Ant species is a key factor determining the fate of seeds because the behaviour of different species may affect not only seed survival, but also their distribution, chance of germination and establishment (Hughes & Westoby 1992a). Therefore, seeds of C. criuva may benefit from being exploited by a wide ant assemblage, including large ponerines. Although ants belonging to this subfamily are generally regarded as predominantly carnivorous (Hölldobler & Wilson 1990), they also exploit fleshy diaspores and disperse seeds of many plants in different habitats (Horvitz & Beattie 1980; Davidson & Morton 1981; Déjean & Lachaud 1994; Pizo & Oliveira 1998; Fourcassié & Oliveira 2002).

Given the differences in behaviour of ant species towards seeds (Hughes & Westoby 1992a), the composition of the ground-dwelling ant assemblage could be an important factor determining the fate of a seed on the forest floor. Pizo & Oliveira (2000) have shown that the use of fallen diaspores by ants in the Atlantic rain forest of Brazil occurs according to the relative abundance of different ants on the forest floor. Odontomachus chelifer and Pachycondyla striata are very abundant at our study site and were attracted to 23% and 31% of the tuna baits placed on the ground, respectively, with 52% of baits attracting at least one of these species (Passos & Oliveira, unpublished data). Besides removing seeds from faeces, these large ponerines also accounted for 34% of the ant records at C. criuva diaspores.


Germination in C. criuva is rapid, a common trait of tropical rain forest species (Chambers & MacMahon 1994). Ingestion of diaspores by birds may have a positive, neutral or negative effect on seed germination (Traveset 1998). Although birds have no effect on seed germination in C. criuva, aril removal by the ants significantly increased germination success, as in other neotropical species (Horvitz 1981; Leal & Oliveira 1998; Pizo & Oliveira 1998). Removal of seeds from faeces, besides enhancing germination may also affect establishment by rearranging the seed shadow generated by vertebrate dispersers (Roberts & Heithaus 1986; Pizo & Oliveira 1999) and/or by decreasing sibling competition (Howe 1989; Loiselle 1990).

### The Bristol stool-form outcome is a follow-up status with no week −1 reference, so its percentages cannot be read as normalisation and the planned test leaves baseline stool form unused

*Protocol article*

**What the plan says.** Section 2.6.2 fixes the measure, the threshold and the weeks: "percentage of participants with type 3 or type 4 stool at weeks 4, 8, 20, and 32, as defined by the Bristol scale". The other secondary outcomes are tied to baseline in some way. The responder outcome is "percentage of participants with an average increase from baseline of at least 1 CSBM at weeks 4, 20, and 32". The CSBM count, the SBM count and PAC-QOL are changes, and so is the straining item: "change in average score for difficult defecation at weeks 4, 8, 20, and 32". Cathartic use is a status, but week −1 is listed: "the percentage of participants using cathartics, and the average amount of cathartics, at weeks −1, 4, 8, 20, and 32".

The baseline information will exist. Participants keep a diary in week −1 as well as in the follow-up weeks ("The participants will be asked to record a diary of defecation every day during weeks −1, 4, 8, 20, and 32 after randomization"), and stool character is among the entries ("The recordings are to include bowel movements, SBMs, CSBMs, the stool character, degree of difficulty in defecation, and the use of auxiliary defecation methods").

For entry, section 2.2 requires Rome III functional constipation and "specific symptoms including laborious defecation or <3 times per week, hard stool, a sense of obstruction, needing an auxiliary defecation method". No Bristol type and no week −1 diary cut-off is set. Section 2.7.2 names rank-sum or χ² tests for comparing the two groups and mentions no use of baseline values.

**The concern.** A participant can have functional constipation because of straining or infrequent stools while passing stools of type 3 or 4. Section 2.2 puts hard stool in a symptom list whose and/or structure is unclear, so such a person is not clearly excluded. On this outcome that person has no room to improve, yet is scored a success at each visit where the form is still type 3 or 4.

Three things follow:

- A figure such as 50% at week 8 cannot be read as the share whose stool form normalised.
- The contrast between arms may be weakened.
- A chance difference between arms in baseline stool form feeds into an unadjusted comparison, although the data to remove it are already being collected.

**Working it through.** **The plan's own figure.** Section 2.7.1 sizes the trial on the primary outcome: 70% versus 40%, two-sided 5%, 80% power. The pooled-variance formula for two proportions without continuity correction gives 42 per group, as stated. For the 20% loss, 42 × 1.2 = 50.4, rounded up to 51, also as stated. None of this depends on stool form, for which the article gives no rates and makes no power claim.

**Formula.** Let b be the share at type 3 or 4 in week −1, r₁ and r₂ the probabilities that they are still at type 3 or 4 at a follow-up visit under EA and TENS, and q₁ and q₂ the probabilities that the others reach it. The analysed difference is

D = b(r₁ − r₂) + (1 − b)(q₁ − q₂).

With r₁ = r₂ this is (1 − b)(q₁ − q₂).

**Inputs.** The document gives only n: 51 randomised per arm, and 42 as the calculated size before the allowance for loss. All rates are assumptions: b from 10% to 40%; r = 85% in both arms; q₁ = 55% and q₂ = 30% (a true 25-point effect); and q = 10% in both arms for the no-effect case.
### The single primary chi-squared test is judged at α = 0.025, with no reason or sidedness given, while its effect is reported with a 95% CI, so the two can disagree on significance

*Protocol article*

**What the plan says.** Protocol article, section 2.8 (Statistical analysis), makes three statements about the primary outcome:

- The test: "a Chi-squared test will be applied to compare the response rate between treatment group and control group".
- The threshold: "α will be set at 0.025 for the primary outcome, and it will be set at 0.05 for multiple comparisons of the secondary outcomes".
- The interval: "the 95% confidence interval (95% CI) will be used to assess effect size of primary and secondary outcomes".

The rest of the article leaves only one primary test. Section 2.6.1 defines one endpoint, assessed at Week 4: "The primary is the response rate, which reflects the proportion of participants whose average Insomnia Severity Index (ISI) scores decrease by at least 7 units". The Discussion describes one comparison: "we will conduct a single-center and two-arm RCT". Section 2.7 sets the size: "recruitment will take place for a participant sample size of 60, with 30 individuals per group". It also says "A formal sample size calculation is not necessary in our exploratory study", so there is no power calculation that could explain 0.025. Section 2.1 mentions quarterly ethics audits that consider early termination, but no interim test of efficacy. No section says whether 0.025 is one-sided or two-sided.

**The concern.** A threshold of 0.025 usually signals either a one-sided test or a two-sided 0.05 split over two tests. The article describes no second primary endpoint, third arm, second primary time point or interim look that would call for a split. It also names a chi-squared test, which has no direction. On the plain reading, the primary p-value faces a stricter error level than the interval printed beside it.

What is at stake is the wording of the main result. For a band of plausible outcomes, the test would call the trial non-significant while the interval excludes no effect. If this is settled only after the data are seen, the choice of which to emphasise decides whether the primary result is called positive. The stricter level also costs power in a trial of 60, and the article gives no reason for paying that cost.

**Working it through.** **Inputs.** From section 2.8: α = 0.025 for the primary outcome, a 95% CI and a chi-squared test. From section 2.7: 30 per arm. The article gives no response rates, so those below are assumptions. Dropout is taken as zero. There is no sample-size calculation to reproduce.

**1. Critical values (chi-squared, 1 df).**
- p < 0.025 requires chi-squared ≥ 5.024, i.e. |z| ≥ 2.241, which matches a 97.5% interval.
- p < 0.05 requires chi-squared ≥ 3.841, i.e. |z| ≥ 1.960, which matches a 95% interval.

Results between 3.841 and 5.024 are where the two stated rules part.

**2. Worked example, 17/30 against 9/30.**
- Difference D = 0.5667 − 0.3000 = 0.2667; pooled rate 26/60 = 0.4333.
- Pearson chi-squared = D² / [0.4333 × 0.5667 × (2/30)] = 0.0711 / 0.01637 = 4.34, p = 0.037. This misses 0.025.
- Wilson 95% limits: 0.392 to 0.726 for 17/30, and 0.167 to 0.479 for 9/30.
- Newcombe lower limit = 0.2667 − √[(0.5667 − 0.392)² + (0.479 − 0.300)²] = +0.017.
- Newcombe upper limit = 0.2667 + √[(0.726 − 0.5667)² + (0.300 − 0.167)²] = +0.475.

Ants also affect the distribution of seedlings of C. criuva, which were more frequent near P. striata and O. chelifer nests and survived better close to P. striata nests. Secondary movement and survivorship of seeds on the floor of tropical forests remain poorly understood, even though they often influence patterns of establishment in other regions (Levey & Byrne 1993). Seed rain and seedling establishment seem to be spatially uncoupled for C. criuva due to ant activity (see Herrera et al. 1994). While birds disperse a great percentage of C. criuva fruit crop (83%) well away from the parent tree (Table 1), vertebrate exclusion experiments indicate that ants remove virtually all seeds reaching the forest floor in fresh diaspores (89%) or within faeces (98%), but produce only local seed movements (see Horvitz & Le Corff 1993 for a discussion on scales of bird and ant dispersal).